The Los Angeles County Board of Supervisors has approved the final map for 38.4 acres of open space on the future site of 247 single-family homes between Highway 14 and Sierra Highway in Agua Dulce.
The map for Tract 50385-02, the open space, is a subdivision of the larger Tract 50385 — a more-than 740-acre swath of land, the development of which has been in the works since 1992, going through several map renditions and developer changes over the years.
The entire plan for the tract will include the homes, four open space lots, four debris basin lots and one reclamation plant lot.
The project’s current developer is RTG Investments — led by its CEO Ruben Grigoryan — which lists its corporate headquarters as being in Sylmar on its website but called itself a Wyoming-based business in a public letter. It lists most of its development projects as having been, or being planned to be, done in Russian and Armenia, according to its website.
Grigoryan, and RTG Investments, were cause for concern with some members of the Agua Dulce Town Council — who raised questions about the project’s funding sources and its potential Moscow connections in a series of presentations to the public from February 2022 to September 2023.
These concerns were brought up to Supervisor Kathryn Barger, who represents the 5th District, which includes the Santa Clarita Valley. Barger’s office responded in letters sent in 2022.
The Town Council was concerned that RTG investments had a connection to Rustog Invest — a major investment firm in Moscow. In a letter from July 2022, Barger’s office said they found no connection between the entities, but also said it did not have the ability to definitely find a connection.
“The county does not have the ability, records or resources to investigate relations between developers and non-United States entities,” read the response from Barger’s office. “Even if the county were able to confirm (which the county was not able to do) from the records available to it that RTG is related to Russian entities or persons, such a connection alone would not be a legally recognized basis for denying RTG its vested development rights.”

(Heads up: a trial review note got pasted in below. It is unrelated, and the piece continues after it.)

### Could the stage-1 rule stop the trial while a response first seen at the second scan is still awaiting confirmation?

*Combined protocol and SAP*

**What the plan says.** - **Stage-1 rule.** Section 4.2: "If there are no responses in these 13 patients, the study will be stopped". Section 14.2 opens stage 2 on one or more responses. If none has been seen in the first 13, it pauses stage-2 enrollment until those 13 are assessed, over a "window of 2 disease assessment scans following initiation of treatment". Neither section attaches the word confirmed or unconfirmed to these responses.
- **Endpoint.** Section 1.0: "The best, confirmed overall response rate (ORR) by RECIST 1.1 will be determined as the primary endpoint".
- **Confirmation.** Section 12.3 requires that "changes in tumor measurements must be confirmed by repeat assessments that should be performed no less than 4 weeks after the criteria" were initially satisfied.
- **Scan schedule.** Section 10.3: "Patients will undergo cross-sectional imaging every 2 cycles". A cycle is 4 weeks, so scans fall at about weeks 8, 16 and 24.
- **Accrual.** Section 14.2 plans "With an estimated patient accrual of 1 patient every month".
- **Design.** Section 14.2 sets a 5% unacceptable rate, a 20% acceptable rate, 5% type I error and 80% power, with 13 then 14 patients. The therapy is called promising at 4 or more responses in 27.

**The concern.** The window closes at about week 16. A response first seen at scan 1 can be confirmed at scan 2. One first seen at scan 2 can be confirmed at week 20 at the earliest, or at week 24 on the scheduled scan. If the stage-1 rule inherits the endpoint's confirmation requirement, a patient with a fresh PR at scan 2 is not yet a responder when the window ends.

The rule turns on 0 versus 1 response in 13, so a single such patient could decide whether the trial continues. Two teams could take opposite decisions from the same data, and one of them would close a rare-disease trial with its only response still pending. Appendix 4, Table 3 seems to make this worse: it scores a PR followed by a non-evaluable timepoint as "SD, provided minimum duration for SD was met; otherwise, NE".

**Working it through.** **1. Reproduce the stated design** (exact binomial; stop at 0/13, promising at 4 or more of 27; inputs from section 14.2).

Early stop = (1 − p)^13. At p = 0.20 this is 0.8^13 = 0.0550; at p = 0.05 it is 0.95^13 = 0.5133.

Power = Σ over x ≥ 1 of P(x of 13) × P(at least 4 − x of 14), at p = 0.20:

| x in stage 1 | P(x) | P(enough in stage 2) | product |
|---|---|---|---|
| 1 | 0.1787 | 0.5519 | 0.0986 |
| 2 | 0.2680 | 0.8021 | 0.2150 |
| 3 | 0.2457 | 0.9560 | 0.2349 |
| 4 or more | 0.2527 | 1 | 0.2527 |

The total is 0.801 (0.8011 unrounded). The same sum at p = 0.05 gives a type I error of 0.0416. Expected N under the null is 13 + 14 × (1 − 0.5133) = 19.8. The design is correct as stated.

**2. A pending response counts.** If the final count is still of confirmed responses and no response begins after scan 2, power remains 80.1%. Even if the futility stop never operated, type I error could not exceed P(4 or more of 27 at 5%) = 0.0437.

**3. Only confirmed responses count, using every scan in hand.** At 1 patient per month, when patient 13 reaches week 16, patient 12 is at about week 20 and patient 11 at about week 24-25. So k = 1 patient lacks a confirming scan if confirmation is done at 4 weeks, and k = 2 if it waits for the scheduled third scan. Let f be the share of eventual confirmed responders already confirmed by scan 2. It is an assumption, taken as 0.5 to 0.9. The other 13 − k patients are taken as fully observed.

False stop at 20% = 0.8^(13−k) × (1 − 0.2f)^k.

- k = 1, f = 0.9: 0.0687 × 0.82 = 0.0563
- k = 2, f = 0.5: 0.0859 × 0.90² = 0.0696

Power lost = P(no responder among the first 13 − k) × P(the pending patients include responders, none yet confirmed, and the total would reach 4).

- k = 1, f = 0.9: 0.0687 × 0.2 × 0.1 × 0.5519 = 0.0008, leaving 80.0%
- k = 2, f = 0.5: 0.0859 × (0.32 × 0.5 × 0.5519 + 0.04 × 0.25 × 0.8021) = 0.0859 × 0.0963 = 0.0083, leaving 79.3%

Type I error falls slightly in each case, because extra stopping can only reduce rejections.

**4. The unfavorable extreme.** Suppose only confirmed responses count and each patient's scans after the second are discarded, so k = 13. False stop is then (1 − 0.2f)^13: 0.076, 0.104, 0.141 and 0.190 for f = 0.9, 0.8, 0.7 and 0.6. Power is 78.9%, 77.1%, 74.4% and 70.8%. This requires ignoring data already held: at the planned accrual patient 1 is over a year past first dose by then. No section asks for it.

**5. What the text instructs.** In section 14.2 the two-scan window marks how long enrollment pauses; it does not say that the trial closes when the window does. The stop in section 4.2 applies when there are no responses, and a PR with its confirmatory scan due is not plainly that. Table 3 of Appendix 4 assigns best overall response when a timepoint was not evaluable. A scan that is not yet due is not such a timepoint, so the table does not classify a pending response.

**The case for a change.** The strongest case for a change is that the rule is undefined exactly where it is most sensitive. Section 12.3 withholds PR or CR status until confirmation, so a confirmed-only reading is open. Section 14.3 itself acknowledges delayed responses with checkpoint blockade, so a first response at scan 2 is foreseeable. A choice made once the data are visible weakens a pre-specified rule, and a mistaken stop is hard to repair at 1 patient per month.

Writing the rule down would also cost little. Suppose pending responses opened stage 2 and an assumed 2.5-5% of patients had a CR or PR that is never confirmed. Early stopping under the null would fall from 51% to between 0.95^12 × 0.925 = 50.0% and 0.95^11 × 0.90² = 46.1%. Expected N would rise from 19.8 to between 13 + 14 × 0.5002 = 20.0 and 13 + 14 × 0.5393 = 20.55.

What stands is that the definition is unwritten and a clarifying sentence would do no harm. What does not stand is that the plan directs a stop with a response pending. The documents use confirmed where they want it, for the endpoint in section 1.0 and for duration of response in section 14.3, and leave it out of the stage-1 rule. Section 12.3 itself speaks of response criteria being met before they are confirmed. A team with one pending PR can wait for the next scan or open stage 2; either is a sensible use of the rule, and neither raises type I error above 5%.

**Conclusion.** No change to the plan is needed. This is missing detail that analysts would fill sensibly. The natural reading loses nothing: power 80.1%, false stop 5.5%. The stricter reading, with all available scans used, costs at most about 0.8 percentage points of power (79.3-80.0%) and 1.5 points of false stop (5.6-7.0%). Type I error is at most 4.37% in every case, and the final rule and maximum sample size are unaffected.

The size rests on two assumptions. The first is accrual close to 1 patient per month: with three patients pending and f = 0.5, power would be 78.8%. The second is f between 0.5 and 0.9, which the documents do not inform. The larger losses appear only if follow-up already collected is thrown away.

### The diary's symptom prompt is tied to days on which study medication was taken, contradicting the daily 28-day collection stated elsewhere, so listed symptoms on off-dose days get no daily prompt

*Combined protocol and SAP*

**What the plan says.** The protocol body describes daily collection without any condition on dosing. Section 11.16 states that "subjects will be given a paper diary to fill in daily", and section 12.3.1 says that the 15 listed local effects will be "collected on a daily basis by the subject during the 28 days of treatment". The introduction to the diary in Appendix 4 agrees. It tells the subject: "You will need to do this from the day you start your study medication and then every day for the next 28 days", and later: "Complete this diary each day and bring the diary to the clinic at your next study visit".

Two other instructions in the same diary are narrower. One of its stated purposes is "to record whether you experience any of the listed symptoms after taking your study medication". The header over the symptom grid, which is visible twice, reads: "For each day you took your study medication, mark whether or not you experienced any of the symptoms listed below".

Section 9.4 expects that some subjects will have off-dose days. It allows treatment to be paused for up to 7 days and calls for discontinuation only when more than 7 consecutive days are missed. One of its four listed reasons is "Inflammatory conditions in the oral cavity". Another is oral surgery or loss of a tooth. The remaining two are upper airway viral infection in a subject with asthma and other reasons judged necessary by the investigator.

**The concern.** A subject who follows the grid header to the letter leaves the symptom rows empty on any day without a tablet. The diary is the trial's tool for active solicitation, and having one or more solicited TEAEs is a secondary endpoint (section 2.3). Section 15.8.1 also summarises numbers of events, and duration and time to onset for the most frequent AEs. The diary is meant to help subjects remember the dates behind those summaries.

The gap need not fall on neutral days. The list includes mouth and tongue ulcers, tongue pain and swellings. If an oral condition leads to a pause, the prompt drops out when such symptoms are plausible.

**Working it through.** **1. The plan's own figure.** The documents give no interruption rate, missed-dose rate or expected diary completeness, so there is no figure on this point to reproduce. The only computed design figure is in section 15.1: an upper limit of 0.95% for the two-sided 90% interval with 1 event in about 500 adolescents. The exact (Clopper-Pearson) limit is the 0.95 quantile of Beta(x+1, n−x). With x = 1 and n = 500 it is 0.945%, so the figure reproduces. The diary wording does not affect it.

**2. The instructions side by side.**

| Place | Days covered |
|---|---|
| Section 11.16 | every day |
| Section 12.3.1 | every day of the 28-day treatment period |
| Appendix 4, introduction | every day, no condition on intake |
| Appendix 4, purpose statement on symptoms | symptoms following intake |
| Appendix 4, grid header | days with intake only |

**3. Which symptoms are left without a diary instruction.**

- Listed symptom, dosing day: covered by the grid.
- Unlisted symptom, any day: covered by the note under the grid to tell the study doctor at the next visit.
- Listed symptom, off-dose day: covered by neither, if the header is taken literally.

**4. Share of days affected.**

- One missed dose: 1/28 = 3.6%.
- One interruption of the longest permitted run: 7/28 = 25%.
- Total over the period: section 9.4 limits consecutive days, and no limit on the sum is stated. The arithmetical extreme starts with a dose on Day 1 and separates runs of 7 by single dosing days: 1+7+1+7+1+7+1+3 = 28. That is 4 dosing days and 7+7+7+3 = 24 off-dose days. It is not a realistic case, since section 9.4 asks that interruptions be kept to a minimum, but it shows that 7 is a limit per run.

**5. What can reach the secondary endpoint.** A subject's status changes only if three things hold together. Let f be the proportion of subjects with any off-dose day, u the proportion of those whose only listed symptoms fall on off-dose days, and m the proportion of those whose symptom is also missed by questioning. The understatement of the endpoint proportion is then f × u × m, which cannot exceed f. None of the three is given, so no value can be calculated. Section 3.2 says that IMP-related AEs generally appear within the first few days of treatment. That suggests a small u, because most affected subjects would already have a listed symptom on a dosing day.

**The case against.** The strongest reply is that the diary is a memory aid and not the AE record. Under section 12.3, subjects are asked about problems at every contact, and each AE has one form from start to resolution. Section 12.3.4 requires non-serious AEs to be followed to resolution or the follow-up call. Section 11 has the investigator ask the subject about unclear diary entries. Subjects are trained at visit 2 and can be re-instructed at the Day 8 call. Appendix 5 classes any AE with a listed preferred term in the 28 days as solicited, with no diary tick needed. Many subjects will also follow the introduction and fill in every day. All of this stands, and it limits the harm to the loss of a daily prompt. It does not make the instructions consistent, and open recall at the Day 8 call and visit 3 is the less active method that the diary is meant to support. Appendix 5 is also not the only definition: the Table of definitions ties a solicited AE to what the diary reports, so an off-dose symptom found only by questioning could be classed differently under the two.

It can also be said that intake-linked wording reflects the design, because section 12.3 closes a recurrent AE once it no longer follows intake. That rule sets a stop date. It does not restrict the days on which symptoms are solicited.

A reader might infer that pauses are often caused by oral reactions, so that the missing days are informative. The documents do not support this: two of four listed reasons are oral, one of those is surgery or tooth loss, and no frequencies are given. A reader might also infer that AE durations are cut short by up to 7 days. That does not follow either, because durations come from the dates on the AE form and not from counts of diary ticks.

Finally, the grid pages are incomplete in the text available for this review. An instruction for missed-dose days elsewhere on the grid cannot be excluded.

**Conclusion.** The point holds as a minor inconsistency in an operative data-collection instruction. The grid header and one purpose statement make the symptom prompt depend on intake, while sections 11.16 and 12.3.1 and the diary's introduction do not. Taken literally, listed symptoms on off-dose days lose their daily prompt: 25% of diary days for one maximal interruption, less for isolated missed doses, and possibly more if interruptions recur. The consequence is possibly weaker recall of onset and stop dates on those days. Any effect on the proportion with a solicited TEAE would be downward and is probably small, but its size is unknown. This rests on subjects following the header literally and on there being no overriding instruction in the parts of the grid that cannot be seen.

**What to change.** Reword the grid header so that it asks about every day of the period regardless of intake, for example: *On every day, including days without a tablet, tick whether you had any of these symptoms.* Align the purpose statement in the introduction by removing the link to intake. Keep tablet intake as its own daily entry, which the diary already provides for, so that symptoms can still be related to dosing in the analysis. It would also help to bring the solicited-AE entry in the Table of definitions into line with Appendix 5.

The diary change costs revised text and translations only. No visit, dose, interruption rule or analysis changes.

The Town Council was also concerned that money sent by a Russian investment firm would violate financial sanctions put on Russia since its invasion of Ukraine.
Barger’s response went on to say that Grigoryan and RTG Investment were not on a list of “banned persons” and that the county consulted the Specially Designated Nationals List from the Department of the Treasury’s Office of Foreign Assets Control to confirm this.
Another concern presented by the council was that bonds required by the county for the project appear to have originated in Switzerland through Credit Suisse. Barger’s office confirmed this but said that the Society for Worldwide Interbank Financial Telecommunication, a system used for the processing of interbank transactions and facilitating international payments, did not list Credit Suisse as a prohibited bank.
“Restrictions on the use of SWIFT by Russian banks are intended to disconnect those banks from the international financial system and harm their ability to operate globally,” read the response from Barger’s office. “The ban is self-executing and imposes no obligations on any persons to investigate or determine whether a party to a transaction banks at a banned Russian bank.”
Anish Saraiya, planning deputy for Barger, confirmed that her office used the resources of county, state and federal agencies to investigate the concerns presented by the Agua Dulce Town Council.
“We had our county counsel look through appropriate state and federal databases. So, all of the usual places where we would track to ensure that those doing business with the county are not precluded from,” said Saraiya. “And they said the databases they had access to, they found no evidence that any of the people involved with this company were on any such list.”
Chris Yewdall, a member of the Agua Dulce Town Council, said the council became suspicious of RTG after a presentation from the company about the project. Yewdall said things he found in his own research led him to ask further questions, and said Barger’s office’s response was “perplexing.”
“I mean, not much of a response you can give to something like that,” said Yewdall. “I came from an international business background and every year we were audited by one of the top three audit firms and our CFO, if they had been putting information in front of an auditor like that, they would have had a lot of explaining to do … So I did find the answer a little perplexing. I think everybody else in the community did, too.”
Saraiya said the project is split up into phases, with an initial phase of development of approximately 80 homes that was passed years ago and the second phase that will build 246 single-family homes. Saraiya said the timeline of when the second phase will submit a final map for approval is up to the developer and depends on how long environmental checks and other factors take.
“It’s hard to tell when they’ll be ready to start building those homes and record that next final map for the residential components,” said Saraiya. “Because that’s really sort of market-driven and developer-driven.”
RTG Investment does not list a phone number on its website and has not responded to an email sent to an email address listed on the site seeking comment, at the time of this publication.